Now Maestro Games is utilizing the latest Dell technology to meet the growing requirements for its solution. The computing giant’s contribution is “to help make the technology both more usable, and to make it more cost effective and easier to consume,” says Maestro. On the development side, Dell was looking to help the Last Maestro team transition to Dell Precision workstations that can exploit NVIDIA RTX™ GPUs and the recently released Ampere series.
“One of the most important things when you’re looking at VR, is the fact that you do not want people to feel any nausea inside the experience otherwise it no longer carries any weight,” Swerdlow says. This means pressing high-end graphics GPUs into service, “because you’re going to want at least 90 to 120 frames per second, and we’re giving them over 90 frames per second for this experience.”
Beyond raw frame rate, Dell wants to help more people experience The Last Maestro, which in the first instance means being able to go to hospitals, police facilities, veteran centers, and other locations, and serve multiple headsets from, for example, a single, portable workstation. This includes offering a kiosk mode, where users can choose from a menu of experiences.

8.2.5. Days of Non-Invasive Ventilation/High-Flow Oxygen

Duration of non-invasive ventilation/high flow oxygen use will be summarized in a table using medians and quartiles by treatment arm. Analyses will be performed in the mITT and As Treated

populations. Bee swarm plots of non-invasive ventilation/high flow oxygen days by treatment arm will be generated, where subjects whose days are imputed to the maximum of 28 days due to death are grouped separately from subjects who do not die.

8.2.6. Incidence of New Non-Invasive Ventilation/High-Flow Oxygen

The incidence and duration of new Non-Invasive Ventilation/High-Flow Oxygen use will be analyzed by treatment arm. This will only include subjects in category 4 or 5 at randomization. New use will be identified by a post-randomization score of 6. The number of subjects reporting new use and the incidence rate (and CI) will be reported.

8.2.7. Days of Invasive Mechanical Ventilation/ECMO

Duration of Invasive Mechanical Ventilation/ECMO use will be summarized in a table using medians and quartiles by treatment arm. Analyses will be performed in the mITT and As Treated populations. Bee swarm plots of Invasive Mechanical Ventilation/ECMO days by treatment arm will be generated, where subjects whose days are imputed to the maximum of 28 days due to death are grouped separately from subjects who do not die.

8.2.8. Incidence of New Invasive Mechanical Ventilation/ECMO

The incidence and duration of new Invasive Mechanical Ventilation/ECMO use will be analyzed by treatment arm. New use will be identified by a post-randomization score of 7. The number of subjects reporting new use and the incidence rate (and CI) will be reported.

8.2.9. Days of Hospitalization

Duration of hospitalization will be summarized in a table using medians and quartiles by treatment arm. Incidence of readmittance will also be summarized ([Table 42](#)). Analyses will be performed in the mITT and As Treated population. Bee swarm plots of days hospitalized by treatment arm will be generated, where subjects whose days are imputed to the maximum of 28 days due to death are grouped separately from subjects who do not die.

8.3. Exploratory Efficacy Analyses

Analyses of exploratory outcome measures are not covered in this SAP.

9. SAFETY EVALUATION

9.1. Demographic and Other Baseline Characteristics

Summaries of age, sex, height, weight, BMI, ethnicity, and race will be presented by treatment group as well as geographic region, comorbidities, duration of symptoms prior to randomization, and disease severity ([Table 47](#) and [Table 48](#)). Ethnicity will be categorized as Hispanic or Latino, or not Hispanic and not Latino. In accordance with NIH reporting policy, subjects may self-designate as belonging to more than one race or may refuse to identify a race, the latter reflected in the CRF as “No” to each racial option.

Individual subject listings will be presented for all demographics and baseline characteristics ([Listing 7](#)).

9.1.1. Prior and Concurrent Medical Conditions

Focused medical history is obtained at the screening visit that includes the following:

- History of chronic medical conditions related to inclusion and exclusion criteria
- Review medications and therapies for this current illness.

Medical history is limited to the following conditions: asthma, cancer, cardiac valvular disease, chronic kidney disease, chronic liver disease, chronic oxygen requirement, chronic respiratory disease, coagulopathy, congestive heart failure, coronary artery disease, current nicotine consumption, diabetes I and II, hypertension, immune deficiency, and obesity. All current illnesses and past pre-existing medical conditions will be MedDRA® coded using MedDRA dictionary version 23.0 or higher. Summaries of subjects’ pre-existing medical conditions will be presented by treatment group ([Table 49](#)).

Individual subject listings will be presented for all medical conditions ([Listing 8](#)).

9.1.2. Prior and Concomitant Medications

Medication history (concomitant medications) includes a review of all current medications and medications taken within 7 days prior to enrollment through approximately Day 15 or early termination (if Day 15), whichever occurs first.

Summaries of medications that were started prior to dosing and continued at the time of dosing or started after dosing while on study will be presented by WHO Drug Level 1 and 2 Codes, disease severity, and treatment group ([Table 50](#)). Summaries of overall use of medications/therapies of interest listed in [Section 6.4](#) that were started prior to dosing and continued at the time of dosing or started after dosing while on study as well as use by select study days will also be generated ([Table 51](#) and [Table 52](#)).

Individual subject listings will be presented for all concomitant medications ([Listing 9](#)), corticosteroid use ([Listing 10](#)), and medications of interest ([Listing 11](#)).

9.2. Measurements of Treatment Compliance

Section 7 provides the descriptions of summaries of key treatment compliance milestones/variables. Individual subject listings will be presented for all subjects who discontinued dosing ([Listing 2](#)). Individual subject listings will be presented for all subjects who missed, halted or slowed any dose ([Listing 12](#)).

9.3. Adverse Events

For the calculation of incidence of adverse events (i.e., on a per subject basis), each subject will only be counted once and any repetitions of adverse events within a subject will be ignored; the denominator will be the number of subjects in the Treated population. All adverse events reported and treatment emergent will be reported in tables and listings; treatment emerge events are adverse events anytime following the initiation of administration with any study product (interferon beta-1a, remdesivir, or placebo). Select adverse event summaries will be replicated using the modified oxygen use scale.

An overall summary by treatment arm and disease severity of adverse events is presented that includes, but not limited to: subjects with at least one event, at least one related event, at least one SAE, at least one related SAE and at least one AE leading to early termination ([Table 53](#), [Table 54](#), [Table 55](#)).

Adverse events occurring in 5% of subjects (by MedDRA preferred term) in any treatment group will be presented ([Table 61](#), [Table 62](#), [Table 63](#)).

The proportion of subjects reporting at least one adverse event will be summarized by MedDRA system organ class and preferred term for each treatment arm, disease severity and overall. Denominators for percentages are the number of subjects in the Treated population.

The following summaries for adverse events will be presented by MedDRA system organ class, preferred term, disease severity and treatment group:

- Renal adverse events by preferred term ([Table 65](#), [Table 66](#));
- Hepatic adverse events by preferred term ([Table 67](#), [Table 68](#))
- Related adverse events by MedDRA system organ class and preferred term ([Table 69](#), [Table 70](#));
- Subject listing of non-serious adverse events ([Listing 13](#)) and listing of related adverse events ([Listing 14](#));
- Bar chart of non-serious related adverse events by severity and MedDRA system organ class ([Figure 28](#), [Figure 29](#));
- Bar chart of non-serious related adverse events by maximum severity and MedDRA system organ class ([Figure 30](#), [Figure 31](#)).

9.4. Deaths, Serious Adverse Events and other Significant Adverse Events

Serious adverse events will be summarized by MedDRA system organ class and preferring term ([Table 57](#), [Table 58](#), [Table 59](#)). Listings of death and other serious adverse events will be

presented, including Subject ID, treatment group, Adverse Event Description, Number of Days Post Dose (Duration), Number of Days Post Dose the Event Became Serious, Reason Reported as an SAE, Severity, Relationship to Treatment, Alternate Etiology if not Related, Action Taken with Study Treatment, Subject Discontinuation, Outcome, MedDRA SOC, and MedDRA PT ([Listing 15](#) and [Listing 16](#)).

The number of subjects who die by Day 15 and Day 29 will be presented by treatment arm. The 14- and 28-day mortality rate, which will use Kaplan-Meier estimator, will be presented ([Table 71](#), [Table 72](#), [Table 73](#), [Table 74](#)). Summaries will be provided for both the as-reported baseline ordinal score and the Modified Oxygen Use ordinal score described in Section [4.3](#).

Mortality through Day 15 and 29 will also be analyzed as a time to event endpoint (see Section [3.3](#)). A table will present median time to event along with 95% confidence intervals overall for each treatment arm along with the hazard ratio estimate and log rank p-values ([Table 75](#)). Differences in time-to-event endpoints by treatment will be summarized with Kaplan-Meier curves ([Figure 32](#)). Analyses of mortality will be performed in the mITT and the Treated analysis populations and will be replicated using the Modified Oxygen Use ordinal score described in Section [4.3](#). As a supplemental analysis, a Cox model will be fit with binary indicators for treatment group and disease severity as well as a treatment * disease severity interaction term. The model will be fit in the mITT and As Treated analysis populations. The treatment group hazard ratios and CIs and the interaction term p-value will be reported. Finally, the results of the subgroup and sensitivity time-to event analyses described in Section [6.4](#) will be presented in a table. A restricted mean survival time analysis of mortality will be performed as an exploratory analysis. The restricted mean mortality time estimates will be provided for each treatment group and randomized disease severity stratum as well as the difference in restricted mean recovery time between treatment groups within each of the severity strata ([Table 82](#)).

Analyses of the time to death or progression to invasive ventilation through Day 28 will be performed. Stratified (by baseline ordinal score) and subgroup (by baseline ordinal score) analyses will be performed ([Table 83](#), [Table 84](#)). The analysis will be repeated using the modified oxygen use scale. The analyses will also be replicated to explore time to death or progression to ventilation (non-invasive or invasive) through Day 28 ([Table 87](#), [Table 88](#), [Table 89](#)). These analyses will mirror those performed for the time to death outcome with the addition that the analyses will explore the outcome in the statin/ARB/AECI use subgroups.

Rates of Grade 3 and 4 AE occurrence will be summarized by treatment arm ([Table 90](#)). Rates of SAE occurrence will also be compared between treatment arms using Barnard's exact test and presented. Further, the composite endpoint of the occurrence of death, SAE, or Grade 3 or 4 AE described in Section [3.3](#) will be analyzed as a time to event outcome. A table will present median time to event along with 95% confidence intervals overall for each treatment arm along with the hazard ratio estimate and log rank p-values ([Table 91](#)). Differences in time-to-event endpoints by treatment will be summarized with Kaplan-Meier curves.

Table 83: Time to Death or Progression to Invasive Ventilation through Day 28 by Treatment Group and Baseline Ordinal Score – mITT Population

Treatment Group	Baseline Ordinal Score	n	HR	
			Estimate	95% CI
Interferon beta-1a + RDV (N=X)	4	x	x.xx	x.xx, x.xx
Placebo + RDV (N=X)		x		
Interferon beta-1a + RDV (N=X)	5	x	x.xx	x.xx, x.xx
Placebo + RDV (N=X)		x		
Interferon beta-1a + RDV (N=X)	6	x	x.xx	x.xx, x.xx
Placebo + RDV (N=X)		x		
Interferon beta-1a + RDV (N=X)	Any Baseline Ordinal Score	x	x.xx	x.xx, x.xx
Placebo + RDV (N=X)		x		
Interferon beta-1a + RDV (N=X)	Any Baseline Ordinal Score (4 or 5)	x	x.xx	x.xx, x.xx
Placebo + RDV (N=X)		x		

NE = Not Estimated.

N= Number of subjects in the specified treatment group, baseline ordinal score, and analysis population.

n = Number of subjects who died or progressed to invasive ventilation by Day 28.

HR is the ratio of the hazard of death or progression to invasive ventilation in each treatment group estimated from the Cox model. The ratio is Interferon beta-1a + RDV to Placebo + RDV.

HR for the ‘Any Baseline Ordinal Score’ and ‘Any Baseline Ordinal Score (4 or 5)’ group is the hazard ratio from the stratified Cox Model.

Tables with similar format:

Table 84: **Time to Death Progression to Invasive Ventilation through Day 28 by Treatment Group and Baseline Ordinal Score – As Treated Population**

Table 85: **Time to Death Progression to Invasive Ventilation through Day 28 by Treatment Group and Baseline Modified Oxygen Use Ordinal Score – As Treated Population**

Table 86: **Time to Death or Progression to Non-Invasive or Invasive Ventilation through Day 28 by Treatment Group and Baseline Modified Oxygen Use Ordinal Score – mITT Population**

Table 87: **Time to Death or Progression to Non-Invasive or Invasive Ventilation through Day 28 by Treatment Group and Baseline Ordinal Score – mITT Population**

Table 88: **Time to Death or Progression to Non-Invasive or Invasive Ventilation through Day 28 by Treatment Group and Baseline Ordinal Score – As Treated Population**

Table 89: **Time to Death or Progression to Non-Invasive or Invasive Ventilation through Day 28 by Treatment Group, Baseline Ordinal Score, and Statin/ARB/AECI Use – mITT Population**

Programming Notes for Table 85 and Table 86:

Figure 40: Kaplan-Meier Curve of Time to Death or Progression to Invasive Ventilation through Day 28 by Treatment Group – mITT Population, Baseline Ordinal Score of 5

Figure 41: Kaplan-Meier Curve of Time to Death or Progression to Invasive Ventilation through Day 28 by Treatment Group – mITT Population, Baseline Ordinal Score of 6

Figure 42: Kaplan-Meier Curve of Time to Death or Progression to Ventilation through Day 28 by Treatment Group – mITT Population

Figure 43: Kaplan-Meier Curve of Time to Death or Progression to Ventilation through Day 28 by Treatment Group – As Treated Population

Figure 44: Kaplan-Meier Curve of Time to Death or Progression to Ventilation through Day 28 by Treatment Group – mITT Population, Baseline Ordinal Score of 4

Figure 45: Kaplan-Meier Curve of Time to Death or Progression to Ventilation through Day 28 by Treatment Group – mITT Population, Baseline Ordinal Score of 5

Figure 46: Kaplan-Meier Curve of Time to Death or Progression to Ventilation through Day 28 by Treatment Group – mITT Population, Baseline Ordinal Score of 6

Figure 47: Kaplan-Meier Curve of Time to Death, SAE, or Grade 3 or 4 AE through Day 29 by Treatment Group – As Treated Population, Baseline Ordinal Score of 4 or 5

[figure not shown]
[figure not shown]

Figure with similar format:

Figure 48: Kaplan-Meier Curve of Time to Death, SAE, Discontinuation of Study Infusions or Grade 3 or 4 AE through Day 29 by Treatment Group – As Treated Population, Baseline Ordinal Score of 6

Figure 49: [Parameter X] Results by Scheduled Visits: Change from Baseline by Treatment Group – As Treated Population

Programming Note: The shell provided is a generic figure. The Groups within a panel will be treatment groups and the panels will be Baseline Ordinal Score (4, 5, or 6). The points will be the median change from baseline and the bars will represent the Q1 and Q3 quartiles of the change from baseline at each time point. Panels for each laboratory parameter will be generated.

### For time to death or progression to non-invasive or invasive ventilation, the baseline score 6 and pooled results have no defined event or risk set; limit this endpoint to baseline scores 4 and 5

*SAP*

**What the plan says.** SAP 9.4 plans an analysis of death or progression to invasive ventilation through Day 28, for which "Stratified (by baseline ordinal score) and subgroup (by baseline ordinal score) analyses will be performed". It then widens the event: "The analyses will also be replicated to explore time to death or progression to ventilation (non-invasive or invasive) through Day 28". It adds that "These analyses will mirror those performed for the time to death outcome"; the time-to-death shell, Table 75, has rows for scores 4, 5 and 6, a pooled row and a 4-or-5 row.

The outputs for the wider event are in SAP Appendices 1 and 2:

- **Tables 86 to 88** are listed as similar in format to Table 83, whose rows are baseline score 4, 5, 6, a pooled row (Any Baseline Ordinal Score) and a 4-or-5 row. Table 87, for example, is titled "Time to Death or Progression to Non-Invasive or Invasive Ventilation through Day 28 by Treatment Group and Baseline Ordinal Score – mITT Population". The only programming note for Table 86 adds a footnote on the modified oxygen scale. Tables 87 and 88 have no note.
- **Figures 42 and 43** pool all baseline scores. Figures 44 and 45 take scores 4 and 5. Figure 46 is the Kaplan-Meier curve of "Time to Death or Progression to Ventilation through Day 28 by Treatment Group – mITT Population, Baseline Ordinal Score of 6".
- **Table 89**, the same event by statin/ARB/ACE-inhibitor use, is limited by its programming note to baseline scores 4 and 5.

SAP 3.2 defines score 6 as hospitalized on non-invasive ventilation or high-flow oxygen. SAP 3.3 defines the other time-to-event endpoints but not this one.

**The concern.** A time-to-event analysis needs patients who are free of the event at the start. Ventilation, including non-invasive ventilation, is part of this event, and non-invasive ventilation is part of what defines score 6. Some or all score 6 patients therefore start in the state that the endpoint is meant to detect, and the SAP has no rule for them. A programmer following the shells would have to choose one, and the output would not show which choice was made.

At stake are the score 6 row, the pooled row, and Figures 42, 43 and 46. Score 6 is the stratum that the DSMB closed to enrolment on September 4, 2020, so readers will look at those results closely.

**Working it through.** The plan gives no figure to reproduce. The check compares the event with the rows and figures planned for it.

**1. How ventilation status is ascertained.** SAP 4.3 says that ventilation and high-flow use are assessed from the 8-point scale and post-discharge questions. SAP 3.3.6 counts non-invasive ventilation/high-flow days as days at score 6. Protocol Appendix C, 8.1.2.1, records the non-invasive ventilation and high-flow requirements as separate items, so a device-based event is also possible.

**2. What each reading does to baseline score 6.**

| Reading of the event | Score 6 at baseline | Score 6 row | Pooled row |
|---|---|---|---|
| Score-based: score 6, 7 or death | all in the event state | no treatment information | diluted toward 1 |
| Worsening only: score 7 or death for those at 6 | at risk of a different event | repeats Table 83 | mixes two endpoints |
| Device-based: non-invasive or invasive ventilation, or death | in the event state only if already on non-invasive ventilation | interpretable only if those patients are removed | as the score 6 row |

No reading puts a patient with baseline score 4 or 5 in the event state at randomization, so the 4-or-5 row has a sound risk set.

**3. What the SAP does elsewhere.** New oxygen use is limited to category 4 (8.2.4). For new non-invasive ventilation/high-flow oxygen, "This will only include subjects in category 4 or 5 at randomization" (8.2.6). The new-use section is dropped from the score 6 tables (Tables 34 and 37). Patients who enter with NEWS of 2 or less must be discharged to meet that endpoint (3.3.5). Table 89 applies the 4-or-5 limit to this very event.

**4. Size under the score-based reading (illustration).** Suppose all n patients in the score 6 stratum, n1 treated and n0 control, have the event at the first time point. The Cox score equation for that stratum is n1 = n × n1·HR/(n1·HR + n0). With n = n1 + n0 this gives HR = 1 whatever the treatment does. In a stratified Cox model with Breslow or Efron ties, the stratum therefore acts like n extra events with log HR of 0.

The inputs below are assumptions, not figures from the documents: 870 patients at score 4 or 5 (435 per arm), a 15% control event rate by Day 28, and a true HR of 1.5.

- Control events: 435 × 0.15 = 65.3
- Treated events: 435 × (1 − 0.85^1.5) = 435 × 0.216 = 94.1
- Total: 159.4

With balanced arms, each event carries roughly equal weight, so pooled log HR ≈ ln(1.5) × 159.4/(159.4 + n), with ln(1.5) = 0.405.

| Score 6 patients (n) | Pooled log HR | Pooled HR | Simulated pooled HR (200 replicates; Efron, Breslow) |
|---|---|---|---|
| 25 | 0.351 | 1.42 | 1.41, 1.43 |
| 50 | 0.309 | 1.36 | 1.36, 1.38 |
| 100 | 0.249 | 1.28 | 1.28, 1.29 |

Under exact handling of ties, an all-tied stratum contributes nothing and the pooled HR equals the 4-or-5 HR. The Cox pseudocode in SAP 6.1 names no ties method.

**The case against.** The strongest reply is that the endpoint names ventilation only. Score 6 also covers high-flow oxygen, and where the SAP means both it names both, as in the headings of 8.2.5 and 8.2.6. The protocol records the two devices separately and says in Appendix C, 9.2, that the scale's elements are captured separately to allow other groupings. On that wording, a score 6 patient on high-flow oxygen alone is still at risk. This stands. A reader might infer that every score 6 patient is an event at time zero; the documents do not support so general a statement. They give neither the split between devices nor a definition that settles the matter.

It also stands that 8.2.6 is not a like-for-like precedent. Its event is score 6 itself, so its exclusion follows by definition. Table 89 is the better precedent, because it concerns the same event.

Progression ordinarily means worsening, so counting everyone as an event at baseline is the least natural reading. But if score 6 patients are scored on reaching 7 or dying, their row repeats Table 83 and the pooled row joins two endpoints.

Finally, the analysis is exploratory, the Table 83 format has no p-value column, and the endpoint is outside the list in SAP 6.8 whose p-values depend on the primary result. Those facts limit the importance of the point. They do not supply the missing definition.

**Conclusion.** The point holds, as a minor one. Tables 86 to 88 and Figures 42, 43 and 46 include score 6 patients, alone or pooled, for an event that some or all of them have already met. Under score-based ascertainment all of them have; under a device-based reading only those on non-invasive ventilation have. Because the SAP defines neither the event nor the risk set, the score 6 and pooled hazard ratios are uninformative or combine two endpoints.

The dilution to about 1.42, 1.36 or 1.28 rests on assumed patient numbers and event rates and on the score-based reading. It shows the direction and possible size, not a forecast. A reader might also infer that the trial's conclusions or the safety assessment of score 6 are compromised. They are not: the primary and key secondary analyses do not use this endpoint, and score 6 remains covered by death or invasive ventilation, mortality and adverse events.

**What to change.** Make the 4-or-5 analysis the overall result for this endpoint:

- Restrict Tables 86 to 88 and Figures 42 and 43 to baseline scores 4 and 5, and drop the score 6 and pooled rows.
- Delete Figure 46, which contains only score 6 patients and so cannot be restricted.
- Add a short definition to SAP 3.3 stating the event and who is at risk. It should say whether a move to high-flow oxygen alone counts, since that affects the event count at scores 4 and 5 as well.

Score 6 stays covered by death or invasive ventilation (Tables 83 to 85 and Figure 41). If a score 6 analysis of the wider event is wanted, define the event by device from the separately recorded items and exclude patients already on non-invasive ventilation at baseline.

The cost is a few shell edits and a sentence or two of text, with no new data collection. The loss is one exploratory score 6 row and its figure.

Today one would consider the HTC VIVE Focus Plus as a peripheral. But when considering organizations – for example, hospitals with 1000 beds – they are going to want to ‘manage’ these headsets to download new experiences or simply track usage.
The issue is further complicated when you think about telemedicine, or getting headsets out to remote locations, for example by streaming The Last Maestro from datacenters. This is where technologies like the NVIDIA CloudXR platform could come into play.
More immediately, the tech firepower that Dell can contribute should help Maestro expand its range of immersive offerings. Swerdlow is aiming to deliver eight to ten different scenarios a year.
She also accepts that Bach – or the classical canon in general – might not be everyone’s cup of tea, and the firm expects to diversify its musical repertoire to be more relevant to other cultures. Examples might include music and imagery from First Nations peoples, the Indian sub-continent, Eastern Asia, Latin and African forms. Swerdlow also expects to include jazz because what happens to the brain while interacting with jazz is different apparently from what happens while interacting with classical music. “It involves getting into the state of flow,” she says.
What Swerdlow wants to avoid is imposing pre-determined patterns of movement on users. “When healing from moral injury or trauma, creativity and play are one of the essences of healing. We didn’t want to make it structured.”